A digital revolution is sweeping the global energy sector. As energy industries produce ever more data, firms are harnessing greater computing power, advances in data science, and increased digital connectivity to exploit that data. These trends have the potential to transform the way energy is produced, transported, and consumed. [Note: contains copyrighted material].
The term STEM education refers to teaching and learning in the fields of science, technology, engineering, and mathematics. It typically includes educational activities across all grade levels— from pre-school to post-doctorate—in both formal (e.g., classrooms) and informal (e.g., afterschool programs) settings. Federal policymakers have an active and enduring interest in STEM education, and the topic is frequently raised in federal science, education, workforce, national security, and immigration policy debates.
The Global Innovation Sweepstakes: A Quest to Win the Future examines how emerging technologies will remake the global order and explores strategies for how the United States can retain its innovative edge. Tech-based innovation—in fields such as artificial intelligence, robotics, green energy, and biotechnology—will reshape the future of human civilization. Those nations that can create and adapt to cutting-edge technologies will realize enormous economic and geostrategic benefits in the decades to come. It is with this realization that the Atlantic Council’s Scowcroft Center for Strategy and Security, in partnership with Qualcomm, embarked on a global tour of technology hubs to find out which ones are at the cutting edges of innovation and which are at risk of falling behind. [Note: contains copyrighted material].
Research and development (R&D) plays a central role in advanced economies in areas such as economic growth and job creation, industrial competitiveness, national security, energy, agriculture, transportation, public health and well-being, environmental protection, and expanding the frontiers of human knowledge understanding. Accordingly, companies, governments, universities, nonprofit organizations, and others around the world have made substantial investments in R&D. Since 2000, total global R&D expenditures have grown by 170% in current dollars, from $674 billion to more than $1.8 trillion.
Research and development (R&D) in the United States is funded and performed by a number of sectors—including the federal government, state governments, businesses, academia, and nonprofit organizations—for a variety of purposes. This fact sheet begins by providing a profile of the U.S. R&D enterprise, including historical trends and current funding by sector and by whether the R&D is basic research, applied research, or development. The final section of this fact sheet includes data on R&D performance by sector.
Communities should cultivate and draw on their capacity to use data and technology to benefit residents with the fewest resources. From 2014 to 2018, the Civic Tech and Data Collaborative brought together local government officials, civic technologists, and data intermediaries across seven communities to explore how to harness data and technology to benefit low-income residents. Drawing on the local experiences, the three guiding national organizations – Living Cities, Code for America, and the Urban Institute’s National Neighborhood Indicators Partnership – share advice on engaging low-income residents, mobilizing for collective action, resourcing collaboratives, and sustaining the gains achieved.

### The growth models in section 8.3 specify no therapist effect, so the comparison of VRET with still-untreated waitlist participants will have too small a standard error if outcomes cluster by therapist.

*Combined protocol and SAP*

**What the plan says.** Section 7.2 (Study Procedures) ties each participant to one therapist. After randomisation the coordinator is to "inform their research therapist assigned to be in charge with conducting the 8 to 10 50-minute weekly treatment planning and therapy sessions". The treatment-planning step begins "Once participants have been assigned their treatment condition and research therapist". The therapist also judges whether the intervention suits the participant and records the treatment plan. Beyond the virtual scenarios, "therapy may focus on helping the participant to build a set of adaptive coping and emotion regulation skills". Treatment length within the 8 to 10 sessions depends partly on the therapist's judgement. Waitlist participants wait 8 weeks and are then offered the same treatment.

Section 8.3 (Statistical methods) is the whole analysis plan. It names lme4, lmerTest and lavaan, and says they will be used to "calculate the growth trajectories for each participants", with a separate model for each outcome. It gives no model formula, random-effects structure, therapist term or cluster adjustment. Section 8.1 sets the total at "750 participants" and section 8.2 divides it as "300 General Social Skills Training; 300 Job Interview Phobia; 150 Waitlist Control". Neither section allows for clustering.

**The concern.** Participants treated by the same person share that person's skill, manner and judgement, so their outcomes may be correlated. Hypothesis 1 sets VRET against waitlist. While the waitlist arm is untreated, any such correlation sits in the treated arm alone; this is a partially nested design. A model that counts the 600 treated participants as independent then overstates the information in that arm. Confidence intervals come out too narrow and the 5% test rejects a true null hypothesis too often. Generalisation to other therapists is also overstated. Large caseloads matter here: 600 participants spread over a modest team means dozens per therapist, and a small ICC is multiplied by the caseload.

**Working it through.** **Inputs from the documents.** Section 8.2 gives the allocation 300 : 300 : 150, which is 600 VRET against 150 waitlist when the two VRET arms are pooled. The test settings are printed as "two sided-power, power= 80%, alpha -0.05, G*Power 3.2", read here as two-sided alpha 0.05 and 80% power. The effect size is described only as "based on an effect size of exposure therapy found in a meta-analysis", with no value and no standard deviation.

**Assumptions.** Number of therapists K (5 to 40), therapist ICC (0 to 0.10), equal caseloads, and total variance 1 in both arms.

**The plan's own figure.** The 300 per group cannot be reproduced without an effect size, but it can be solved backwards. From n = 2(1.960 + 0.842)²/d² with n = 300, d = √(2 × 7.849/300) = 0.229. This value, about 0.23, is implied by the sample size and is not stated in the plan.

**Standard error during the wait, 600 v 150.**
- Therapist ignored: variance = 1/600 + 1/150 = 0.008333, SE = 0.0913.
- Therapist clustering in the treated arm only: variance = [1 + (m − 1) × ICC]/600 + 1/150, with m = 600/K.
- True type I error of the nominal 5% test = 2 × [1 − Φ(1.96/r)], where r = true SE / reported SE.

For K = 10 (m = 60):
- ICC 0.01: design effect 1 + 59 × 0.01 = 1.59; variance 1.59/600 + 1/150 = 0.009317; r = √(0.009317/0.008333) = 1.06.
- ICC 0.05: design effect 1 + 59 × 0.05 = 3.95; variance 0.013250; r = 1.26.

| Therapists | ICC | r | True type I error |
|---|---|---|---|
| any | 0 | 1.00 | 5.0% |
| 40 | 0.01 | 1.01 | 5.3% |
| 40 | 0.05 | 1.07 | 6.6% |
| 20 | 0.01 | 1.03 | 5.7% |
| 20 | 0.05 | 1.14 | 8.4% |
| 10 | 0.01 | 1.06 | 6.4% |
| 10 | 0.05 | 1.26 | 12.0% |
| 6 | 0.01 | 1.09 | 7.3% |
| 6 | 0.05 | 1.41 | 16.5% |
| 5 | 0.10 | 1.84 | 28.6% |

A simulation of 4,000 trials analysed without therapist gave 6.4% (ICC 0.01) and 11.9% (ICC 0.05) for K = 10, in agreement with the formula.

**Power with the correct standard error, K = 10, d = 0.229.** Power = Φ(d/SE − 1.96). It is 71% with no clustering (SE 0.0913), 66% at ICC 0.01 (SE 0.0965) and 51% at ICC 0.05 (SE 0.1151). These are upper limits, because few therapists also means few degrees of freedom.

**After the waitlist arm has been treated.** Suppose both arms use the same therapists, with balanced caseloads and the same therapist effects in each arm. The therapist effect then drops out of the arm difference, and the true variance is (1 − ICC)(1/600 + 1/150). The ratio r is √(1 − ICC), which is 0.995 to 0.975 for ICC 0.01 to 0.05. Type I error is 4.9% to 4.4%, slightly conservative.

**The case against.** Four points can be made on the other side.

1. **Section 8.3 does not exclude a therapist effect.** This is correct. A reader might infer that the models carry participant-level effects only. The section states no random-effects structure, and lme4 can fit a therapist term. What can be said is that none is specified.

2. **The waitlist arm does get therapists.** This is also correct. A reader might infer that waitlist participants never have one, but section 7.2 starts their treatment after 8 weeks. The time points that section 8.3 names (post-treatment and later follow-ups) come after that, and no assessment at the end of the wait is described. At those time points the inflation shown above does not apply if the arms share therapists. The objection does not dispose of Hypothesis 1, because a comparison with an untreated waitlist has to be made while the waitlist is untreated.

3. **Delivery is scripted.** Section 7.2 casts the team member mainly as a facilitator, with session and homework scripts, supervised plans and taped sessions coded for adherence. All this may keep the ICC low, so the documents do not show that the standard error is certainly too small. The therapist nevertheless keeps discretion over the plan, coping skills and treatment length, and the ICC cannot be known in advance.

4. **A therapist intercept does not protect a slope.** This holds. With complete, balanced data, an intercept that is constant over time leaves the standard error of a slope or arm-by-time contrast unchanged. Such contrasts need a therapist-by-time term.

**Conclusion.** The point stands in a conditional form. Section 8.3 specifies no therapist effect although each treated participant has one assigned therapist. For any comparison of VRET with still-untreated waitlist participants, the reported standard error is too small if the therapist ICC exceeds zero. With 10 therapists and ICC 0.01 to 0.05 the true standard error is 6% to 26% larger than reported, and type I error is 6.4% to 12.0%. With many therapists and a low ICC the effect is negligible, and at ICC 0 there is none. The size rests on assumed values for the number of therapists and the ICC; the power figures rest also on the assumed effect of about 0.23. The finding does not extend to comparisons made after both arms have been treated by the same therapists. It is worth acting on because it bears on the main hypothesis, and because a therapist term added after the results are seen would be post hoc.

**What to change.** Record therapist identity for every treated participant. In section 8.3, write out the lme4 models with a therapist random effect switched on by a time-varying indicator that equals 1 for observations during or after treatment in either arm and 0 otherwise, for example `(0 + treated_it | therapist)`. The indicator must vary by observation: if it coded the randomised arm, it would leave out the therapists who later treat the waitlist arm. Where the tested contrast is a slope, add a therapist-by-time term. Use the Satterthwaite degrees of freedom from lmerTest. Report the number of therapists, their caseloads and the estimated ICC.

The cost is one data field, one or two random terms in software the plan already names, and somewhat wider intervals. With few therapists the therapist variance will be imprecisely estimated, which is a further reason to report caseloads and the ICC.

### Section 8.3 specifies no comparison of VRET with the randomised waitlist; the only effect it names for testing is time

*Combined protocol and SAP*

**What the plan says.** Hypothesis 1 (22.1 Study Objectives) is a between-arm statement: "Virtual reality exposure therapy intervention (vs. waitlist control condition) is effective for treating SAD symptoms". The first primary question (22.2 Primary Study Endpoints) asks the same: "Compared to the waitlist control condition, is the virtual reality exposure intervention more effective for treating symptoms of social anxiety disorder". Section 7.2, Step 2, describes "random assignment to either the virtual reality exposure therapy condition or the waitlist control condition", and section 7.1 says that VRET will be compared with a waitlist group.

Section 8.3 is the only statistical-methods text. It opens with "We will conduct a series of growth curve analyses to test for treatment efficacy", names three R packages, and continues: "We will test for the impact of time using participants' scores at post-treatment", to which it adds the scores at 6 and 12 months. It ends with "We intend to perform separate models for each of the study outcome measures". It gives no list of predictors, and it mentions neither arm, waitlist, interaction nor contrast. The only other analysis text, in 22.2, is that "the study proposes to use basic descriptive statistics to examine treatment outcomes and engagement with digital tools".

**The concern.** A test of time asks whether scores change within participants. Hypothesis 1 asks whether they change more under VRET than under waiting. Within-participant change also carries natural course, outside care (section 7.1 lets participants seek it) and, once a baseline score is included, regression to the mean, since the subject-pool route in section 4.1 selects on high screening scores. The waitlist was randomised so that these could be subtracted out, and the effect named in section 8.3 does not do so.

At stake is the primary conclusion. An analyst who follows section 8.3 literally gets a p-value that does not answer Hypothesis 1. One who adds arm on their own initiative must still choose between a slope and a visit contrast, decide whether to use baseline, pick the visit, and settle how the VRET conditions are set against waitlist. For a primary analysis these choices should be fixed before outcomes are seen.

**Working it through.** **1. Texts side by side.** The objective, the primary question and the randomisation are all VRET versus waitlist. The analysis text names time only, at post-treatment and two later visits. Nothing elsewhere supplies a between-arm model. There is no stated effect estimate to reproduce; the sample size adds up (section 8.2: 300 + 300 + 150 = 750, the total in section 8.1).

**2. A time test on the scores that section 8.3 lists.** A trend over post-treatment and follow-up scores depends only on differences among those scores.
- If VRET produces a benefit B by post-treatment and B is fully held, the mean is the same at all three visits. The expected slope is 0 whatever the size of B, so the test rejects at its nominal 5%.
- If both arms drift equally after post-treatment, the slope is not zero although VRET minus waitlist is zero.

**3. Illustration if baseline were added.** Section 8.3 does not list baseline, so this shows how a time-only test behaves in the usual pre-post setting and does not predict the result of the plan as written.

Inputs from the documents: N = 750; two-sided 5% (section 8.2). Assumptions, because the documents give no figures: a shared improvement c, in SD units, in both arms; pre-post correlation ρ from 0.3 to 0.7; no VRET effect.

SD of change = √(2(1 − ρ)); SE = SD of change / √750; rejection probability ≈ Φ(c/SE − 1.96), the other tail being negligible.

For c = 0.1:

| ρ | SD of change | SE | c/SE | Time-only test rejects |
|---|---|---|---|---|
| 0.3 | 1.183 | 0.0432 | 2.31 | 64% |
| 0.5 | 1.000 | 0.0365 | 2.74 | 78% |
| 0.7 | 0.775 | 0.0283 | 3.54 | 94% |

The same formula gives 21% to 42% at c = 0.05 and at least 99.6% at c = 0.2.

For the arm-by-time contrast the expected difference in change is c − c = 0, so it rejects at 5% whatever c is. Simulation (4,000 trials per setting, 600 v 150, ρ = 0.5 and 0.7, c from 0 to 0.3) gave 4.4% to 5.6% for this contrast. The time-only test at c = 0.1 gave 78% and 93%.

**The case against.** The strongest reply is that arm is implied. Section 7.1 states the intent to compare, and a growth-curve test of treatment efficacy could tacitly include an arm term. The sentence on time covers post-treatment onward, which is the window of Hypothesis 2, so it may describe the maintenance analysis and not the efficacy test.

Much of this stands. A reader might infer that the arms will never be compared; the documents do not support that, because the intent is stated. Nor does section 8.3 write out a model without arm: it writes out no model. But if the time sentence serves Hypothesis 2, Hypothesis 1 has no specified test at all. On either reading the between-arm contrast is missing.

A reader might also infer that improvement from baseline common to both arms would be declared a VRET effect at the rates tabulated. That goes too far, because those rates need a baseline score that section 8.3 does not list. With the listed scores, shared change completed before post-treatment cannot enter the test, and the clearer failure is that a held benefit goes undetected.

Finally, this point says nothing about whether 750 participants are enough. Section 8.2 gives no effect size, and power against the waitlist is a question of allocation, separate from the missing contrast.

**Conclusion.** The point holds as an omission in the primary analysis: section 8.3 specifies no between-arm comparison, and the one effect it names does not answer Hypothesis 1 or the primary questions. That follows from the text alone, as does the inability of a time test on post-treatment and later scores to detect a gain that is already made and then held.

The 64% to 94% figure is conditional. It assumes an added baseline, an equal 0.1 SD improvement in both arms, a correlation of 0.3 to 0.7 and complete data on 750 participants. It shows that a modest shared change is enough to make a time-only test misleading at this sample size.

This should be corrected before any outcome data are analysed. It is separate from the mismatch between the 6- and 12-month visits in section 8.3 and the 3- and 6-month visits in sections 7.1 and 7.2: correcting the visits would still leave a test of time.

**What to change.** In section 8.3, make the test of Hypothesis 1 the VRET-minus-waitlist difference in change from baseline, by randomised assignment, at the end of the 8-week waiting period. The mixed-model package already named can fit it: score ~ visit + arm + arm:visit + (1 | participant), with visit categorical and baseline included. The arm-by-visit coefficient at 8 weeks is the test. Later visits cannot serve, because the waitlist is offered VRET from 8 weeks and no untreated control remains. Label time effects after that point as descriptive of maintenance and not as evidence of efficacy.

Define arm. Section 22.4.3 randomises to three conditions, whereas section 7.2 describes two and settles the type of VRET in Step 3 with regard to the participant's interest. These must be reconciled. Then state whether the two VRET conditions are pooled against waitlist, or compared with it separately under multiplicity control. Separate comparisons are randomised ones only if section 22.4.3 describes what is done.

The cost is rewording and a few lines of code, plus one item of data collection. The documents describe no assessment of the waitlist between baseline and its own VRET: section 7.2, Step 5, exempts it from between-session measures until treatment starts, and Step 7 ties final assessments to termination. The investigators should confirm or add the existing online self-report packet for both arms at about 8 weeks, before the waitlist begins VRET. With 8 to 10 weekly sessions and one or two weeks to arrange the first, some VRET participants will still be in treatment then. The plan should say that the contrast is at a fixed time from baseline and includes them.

As part of the initiative, local collaboratives in Boston, St. Louis, and Washington, DC created products that use data and technology in new ways to improve services or programs in their cities. To access the three case studies, ecosystem mapping guide, and other project resources, visit https://www.neighborhoodindicators.org/ctdc.[Note: contains copyrighted material].
The emerging technologies of the Fourth Industrial Revolution offer unprecedented avenues to improve quality of life, advance society, and contribute to global economic growth. Yet along with greater prospects for human advancement and progress, advancements in these technologies have the potential to be dramatically disruptive, threatening existing assumptions around national security, rules for international cooperation, and a thriving global commerce. This report by the Atlantic Council’s Scowcroft Center for Strategy and Security and the Korea Institute for Advancement of Technology (KIAT) addresses emerging technologies in key areas of the Fourth Industrial Revolution and explores innovative ways by which the United States and the Republic of Korea can cooperate around advancements in artificial intelligence and robotics; biotechnology; and the Internet of Things. [Note: contains copyrighted material].